(Illustration: Sam Whitney for WIRED)


After Covid, get ready for the ‘Great Acceleration’ (Op-Ed by Bruno Macaes)// 13.03.2021, The Spectator
“Before the pandemic struck, there was talk of a ‘Great Stagnation’ – the idea that the world economy was doomed to lacklustre growth and had hit a technological plateau with no game-changers in sight. But Covid - and lockdown - has changed all that. There was such doubt about the vaccines because it normally takes at least ten years to develop a successful immunisation. Now, we have six working ones. The innovation will not stop there: breakthroughs are happening at rapid speed, from transport and energy, to medicine and science, and even when it comes to currencies. [...] We are once again falling in love with technology, but that love is deeper now because we know the truth about technology much better than one or two centuries ago. In fact, as historians argue about the profound consequences of Covid-19 for the way societies will be organised in the future - and many singular theories are put forward - the answer is staring us in the face. The pandemic is not the beginning of the Chinese century. It is not the end of globalization or the return of socialism. What is starting today is a new age of technological wonder, the Great Acceleration.”


Platform 1: Quantum Revolution & Advanced AI


> Quantum computing: IBM's new tool lets users design quantum chips in minutes // 22.03.2021, ZDNet

> Quantum mischief rewrites the laws of cause and effect // 21.03.2021, WIRED

Artificial intelligence

> AI armed with multiple senses could gain more flexible intelligence // 24.02.2021, MIT Technology Review

> The federal institutes of technology and the FSO join forces in data science and artificial intelligence for the public good // 25.03.2021,

How tech workers feel about China, AI and Big Tech’s tremendous power // 15.03.2021, Protocol

> AI could enable 'swarm warfare' for tomorrow's fighter jets // 22.03.2021, WIRED

> Call for a ‘CERN for AI’ as Parliament hears warnings on risk of killing the sector with over-regulation // 25.03.2021, Science|Business
MEPs will soon have to take a position on the Commission’s proposal for new artificial intelligence rules. If too onerous, they will hamper future uses and restrict Europe’s competitiveness, experts say


Platform 2: Human Augmentation

> Electronic skin: from flexibility to a sense of touch // 23.03.2021, Nature

> Promoting ethics for human enhancement technologies (SIENNA project Policy Brief #5) // 24.03.2021, SIENNA


Longevity and health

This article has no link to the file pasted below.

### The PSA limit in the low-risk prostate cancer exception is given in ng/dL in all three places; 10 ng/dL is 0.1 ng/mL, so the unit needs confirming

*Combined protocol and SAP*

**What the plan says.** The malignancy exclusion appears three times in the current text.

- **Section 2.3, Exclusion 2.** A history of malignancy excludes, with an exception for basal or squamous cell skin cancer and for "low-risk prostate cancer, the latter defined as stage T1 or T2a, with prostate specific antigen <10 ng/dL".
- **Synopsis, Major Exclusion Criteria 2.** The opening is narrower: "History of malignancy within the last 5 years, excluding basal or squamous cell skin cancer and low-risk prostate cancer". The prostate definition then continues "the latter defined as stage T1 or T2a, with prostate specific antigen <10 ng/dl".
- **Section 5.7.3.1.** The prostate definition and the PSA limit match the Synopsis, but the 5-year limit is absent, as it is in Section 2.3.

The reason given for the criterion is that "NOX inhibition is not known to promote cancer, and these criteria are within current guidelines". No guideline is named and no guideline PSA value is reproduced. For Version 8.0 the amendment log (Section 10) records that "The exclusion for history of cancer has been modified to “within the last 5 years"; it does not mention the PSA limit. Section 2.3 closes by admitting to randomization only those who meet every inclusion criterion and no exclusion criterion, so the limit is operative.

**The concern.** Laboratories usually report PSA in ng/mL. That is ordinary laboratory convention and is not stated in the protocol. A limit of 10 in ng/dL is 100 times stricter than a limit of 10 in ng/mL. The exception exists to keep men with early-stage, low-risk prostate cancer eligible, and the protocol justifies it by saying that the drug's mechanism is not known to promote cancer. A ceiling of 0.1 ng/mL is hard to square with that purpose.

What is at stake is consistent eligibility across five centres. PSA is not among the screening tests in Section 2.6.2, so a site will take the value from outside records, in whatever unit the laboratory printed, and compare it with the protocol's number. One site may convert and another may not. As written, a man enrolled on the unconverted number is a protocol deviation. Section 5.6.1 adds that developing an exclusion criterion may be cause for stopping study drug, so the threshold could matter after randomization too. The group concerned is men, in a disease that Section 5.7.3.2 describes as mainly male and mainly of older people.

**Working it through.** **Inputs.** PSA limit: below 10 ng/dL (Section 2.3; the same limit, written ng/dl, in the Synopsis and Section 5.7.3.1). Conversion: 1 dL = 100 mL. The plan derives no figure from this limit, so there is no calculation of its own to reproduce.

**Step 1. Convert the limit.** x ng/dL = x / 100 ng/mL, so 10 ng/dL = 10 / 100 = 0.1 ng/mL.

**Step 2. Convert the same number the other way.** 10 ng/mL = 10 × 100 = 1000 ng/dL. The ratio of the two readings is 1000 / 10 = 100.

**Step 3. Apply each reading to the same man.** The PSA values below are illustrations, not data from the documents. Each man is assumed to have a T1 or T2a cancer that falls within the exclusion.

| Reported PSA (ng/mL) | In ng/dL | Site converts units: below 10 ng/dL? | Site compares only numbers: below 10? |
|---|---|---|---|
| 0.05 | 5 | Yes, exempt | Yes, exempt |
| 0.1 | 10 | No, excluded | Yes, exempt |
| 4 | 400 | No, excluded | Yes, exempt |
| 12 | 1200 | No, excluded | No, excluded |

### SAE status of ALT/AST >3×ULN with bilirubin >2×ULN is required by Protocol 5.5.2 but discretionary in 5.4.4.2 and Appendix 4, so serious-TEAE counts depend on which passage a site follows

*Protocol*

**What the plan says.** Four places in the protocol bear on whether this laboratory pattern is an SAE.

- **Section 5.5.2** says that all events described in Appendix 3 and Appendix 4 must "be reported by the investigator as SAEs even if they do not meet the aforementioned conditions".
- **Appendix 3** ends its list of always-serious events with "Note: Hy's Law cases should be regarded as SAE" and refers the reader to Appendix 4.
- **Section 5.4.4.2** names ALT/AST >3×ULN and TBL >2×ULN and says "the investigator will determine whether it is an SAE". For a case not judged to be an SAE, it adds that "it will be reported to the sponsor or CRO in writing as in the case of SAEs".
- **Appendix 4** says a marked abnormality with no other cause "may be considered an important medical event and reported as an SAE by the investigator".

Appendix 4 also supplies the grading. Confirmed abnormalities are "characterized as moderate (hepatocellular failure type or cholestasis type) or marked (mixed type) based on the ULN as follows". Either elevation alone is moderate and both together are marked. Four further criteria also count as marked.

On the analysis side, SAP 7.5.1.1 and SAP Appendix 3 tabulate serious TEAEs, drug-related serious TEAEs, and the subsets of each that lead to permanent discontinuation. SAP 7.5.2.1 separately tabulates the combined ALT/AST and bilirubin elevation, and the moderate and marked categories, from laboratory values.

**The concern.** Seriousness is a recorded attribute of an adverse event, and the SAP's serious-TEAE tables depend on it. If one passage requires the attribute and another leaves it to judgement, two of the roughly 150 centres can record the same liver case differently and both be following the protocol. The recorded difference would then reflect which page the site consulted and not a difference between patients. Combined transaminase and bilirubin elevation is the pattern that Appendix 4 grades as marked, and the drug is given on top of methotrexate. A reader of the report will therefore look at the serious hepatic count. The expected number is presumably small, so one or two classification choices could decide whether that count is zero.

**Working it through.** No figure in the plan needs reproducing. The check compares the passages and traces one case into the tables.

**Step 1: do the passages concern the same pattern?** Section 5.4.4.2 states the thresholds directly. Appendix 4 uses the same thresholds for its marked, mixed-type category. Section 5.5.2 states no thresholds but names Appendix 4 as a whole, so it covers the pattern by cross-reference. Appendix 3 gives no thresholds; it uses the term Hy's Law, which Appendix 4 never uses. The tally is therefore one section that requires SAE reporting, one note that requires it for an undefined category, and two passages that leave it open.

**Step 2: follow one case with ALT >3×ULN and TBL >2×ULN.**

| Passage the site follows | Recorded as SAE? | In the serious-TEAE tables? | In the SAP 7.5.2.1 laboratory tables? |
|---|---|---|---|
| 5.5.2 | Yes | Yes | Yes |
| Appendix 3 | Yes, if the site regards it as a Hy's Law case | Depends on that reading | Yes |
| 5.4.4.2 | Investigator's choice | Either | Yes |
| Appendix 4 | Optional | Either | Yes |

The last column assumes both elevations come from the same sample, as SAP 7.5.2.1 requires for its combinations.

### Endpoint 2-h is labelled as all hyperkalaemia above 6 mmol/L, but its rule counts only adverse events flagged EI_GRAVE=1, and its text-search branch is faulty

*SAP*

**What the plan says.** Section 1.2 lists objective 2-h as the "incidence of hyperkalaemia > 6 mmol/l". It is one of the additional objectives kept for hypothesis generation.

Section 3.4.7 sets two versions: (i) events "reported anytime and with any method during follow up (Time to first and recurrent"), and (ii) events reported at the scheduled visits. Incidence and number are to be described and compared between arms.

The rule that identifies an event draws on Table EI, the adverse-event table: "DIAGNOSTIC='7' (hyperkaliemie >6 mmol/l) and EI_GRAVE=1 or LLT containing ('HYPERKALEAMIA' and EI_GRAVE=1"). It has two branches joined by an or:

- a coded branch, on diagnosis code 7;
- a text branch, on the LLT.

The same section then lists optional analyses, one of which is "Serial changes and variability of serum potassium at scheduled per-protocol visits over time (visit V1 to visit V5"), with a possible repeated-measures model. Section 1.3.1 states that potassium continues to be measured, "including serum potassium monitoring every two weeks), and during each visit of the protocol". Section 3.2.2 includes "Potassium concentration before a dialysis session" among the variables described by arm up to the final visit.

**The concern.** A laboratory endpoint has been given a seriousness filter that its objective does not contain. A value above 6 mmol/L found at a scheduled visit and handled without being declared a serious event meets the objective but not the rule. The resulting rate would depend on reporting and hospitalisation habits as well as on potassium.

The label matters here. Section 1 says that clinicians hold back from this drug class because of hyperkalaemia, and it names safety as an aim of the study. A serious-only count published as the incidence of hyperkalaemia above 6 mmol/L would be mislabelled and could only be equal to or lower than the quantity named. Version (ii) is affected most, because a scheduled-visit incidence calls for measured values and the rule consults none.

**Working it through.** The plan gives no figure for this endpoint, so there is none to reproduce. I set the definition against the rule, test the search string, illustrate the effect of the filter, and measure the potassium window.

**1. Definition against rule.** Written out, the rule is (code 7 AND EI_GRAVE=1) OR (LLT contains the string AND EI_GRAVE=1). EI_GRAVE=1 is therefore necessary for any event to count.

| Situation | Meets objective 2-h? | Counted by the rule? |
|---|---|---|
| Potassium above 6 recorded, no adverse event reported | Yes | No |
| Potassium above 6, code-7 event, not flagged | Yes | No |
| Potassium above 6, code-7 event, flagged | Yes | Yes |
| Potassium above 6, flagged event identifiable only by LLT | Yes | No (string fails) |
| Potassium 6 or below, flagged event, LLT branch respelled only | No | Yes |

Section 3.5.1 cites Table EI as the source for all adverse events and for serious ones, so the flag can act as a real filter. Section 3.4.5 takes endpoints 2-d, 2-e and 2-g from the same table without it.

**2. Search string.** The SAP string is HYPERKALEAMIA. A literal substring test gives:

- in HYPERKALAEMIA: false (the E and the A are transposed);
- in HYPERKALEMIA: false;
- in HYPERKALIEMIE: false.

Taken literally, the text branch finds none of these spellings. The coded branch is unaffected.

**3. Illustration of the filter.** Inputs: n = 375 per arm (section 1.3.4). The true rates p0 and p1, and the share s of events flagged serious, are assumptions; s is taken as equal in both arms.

> Tiny swimming robots reach their target faster thanks to AI nudges // 24.03.2021, NewScientist

> What can ants, bees, and other social insects teach us about aging? // 25.03.2021, Science

Covid-19 has shown what modern biomedicine can do // 27.03.2021, The Economist
Related Editorial: Science after the pandemic: bright side of the moonshots // 27.03.2021, The Economist

Excessive exercise training causes mitochondrial functional impairment and decreases glucose tolerance in healthy volunteers // 13.03.2021, Cell Metabolism


Genetic engineering strategy dramatically reduces tau levels in Alzheimer's animal model // 19.03.2021, Science Advances

> Parkinson's gene may impair how new neurons are made throughout our lifetime // 23.03.2021, Scientific Reports

> Ultrasound reads monkey brains, opening new way to control machines with thought // 22.03.2021, Science

> Facebook is making a bracelet that lets you control computers with your brain // 18.03.2021, MIT Technical Review

> Mini-brains show why human brains grow larger than those of other apes // 24.03.2021, NewScientist

> Am I my connectome? // 19.03.2021, AEON
Each human brain possesses a unique, intricate pattern of 86 billion neurons. If science can map it, immortality beckons

(©Human Connectome Project)

Platform 3: Eco-regeneration & Geoengineering



Lithium: The big picture // 19.03.2021, OneEarth
Lithium  is  a  key  resource  in  global  efforts  toward  decarbonization.  However, like  the  extraction  process associated  with  this  soft,  white  metal,  the  lithium  story  is  complex.  Ignoring  this  complexity  in  pursuit  of a low-carbon future risks compromising other sustainability and equality goals. A holistic approach is needed to successfully navigate the lithium challenge.
> Staatliche Erdölkonzerne als die letzten Überlebenden: wie sich Saudiarabien und Russland in Stellung bringen // 23.03.2021, NZZ
> Selecting and prioritizing material resources by criticality assessments // 19.03.2021, OneEarth
> Actions on sustainable food production and consumption for the post-2020 global biodiversity framework // 19.03.2021, Science Advances
> Water on Mars may be trapped in the planet’s crust, not lost to space // 18.03.2021, Scientific American


New high-performance computing hub aims to harness the sun's energy // 23.03.2021, EPFL news
EUROfusion – or the European Consortium for the Development of Fusion Energy, which consists of organizations from 28 European countries – has just selected EPFL as the site for its Advanced Computing Hub.

> Clean hydrogen can reduce the climate impact of industries // 25.03.2021, EPFL news
> Mini-fuel cell delivers maximum performance // 19.03.2021, EPFL news
> How food waste could be turned into climate-friendly jet fuel // 19.03.2021, WIRED


Scientists used gene editing to make super corn // 24.03.2021, Future Human


Leading space innovator ClearSpace opens for business in the UK // 25.03.2021, ClearSpace press release
Critical parts of a ground-breaking operation to clean up Space will be executed by the new UK subsidiary.

Climate and environment

New generation of carbon dioxide traps could make carbon capture practical // 24.03.2021, Science
Towards a rigorous understanding of societal responses to climate change // 24.03.2021, Nature
Russia wants to use a forest bigger than India to offset carbon // 23.03.2021, Bloomberg Green
Bid to cool Earth with chalk dust // 23.03.2021, The Times